Dr. Ryan Lloyd

Dr. Ryan Lloyd

Geollect leader refines geospatial intelligence technology for more sustainable maritime operations

Maritime STAR | Awarded by Spire Logo

Spire Maritime is recognizing extraordinary people in the maritime industry. We’re highlighting people working to achieve extraordinary tasks and enable industry and government entities to predict rapid changes in global issues and measure the associated risks to not only build a better maritime industry, but also maintain strong supply chains and build more sustainable operations.

When Dr. Ryan Lloyd joined UK leader in geospatial intelligence technologies, Geollect, he knew working across multiple sectors to deliver versatile product solutions providing dynamic insights and geospatial awareness would have its challenges. Dr. Ryan leads Research and Development at Geollect while overseeing end-to-end development of proprietary products to help define technical vision and strategic development. Dr. Ryan draws from a breadth of experience as a scientist and geophysicist with training in utilizing satellite remote sensing data to observe and model physical volcano and earthquake processes.

We sat down with Dr. Ryan and asked him a few personal questions to get to know this Maritime Star on a more personal level. Here’s a bit of that conversation:

Question: What is your favorite port of call and why?
Dr. Ryan: Kotor, Montenegro. There is a great seafood restaurant at the end of the wharf.

Question: What do you love about working in the Maritime industry?
Dr. Ryan: I love that there is so much to learn, the breadth of the challenges, and the inherent complexity. The “maritime industry” is multifaceted, and at Geollect we often sit at the cross-roads of many different elements: from insurance and finance, to law enforcement and defense, global supply chains, and fishing. It’s fascinating to see how many of these players have a different view on the same thing, and how data, such as AIS, can be used to understand activities and be used to derive insights.

Question: Where do you find your inspiration?
Dr. Ryan: In my opinion, the more you know, the more people you meet, and more things you expose yourself to, means you’re in a better position to connect those dots, and the more inspiration you might find.

Question: What’s the single most important thing people should know about your field?
Dr. Ryan: At the moment, I think it is that having an “AI” solution does not mean you have the right solution for you. Sometimes it’s like using a hammer to put in a screw, yes, you’ll get it to work, but there’s a better tool out there. People should also know they do not have to accept a “black box”: ethical AI is a thing and transparency, explainability, and a lack of bias are important pillars of this.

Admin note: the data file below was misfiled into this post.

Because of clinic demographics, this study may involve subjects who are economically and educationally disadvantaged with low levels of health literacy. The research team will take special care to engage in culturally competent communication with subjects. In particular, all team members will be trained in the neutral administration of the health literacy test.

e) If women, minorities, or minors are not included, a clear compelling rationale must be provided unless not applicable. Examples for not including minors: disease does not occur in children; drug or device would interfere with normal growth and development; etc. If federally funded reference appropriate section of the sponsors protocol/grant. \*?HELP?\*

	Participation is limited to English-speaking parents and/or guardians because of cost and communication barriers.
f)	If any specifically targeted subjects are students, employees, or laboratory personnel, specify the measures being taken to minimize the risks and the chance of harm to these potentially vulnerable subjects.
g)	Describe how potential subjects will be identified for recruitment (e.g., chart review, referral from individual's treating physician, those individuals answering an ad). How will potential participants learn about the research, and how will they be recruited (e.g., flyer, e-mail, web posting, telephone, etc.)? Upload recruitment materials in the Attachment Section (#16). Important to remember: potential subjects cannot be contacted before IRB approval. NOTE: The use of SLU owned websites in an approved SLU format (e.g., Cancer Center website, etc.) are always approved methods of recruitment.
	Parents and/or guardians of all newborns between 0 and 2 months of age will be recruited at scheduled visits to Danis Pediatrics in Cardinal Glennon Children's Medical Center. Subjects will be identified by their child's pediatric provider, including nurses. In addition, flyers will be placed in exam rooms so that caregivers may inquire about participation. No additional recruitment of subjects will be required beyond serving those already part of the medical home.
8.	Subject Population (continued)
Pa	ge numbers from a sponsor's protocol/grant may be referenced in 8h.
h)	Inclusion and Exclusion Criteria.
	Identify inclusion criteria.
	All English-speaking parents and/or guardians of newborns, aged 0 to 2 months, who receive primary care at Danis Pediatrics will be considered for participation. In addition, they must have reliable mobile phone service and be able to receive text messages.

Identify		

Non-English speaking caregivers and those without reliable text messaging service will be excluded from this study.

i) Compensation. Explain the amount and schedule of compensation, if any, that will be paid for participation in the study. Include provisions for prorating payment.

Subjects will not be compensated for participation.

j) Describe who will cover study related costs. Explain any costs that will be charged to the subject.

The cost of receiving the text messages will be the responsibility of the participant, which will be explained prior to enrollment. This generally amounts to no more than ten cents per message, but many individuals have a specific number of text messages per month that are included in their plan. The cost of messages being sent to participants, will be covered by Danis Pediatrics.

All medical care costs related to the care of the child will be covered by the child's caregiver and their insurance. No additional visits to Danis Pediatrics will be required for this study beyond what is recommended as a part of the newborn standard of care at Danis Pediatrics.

Question: What is your favorite ship type and why?
Dr. Ryan: I think it must be oil tankers. Tankers are the vessels that come up most in our sanctions work, and there is so often an interesting story to uncover. It is the activity of some of these vessels that means we can really get stuck in utilizing all of the datasets, technology, and investigative skills we have on offer.

Question: If you were shipwrecked and left stranded on an island, what things would you want to have with you?
Dr. Ryan: I can’t help but feel obliged to say Geonius. Amongst other things, Geonius is our tool for monitoring vessels, so it would be perfect to know when to let the flare off to be rescued. I’d probably also require that flare, thinking about it.

Question: What is one change you would like to see happen in the Maritime industry?
Dr. Ryan: The change I am most interested in seeing happen (and indeed being part of!) is decarbonization and the transition towards zero-emission shipping. As I’ve said above, my biggest interests are around process, so I’m especially interested to see how this will be achieved, and how technology will play a role. The transition will involve changes and problem solving across technology, finance, infrastructure, policy, and culture. It will necessitate real collaboration, and I am interested to see how the already complex and heterogeneous maritime industry will adapt.

Two Truths and a Lie:

(*the lie is at the bottom of the article)

  1. Last year, Spotify told me I was in the top 0.5% of Taylor Swift listeners
  2. I once went out for dinner with a group of North Korean scientists
  3. I have a Morse code tattoo across my left arm

Question: What is your favorite cause?
Dr. Ryan: There are so many great causes out there, it is hard to choose a favorite. Throughout November though, Geollect are supporting Movember in support of men’s health. Check out our fundraising page.

Thank you Dr. Ryan!

A big thank you to Dr. Ryan for taking the time to meet with us and for his extraordinary efforts to raise awareness about freight logistics. Your efforts truly make you a Maritime Star!

Learn more about Dr. Ryan at LINKEDIN and at Geollect.

*The lie was: “I do not have the tattoo. Although open to ideas of what that code should say…?!”

Please send us your ideas and recommendations for our next Maritime Star. We’re always interested in learning about innovative approaches to solve maritime industry problems.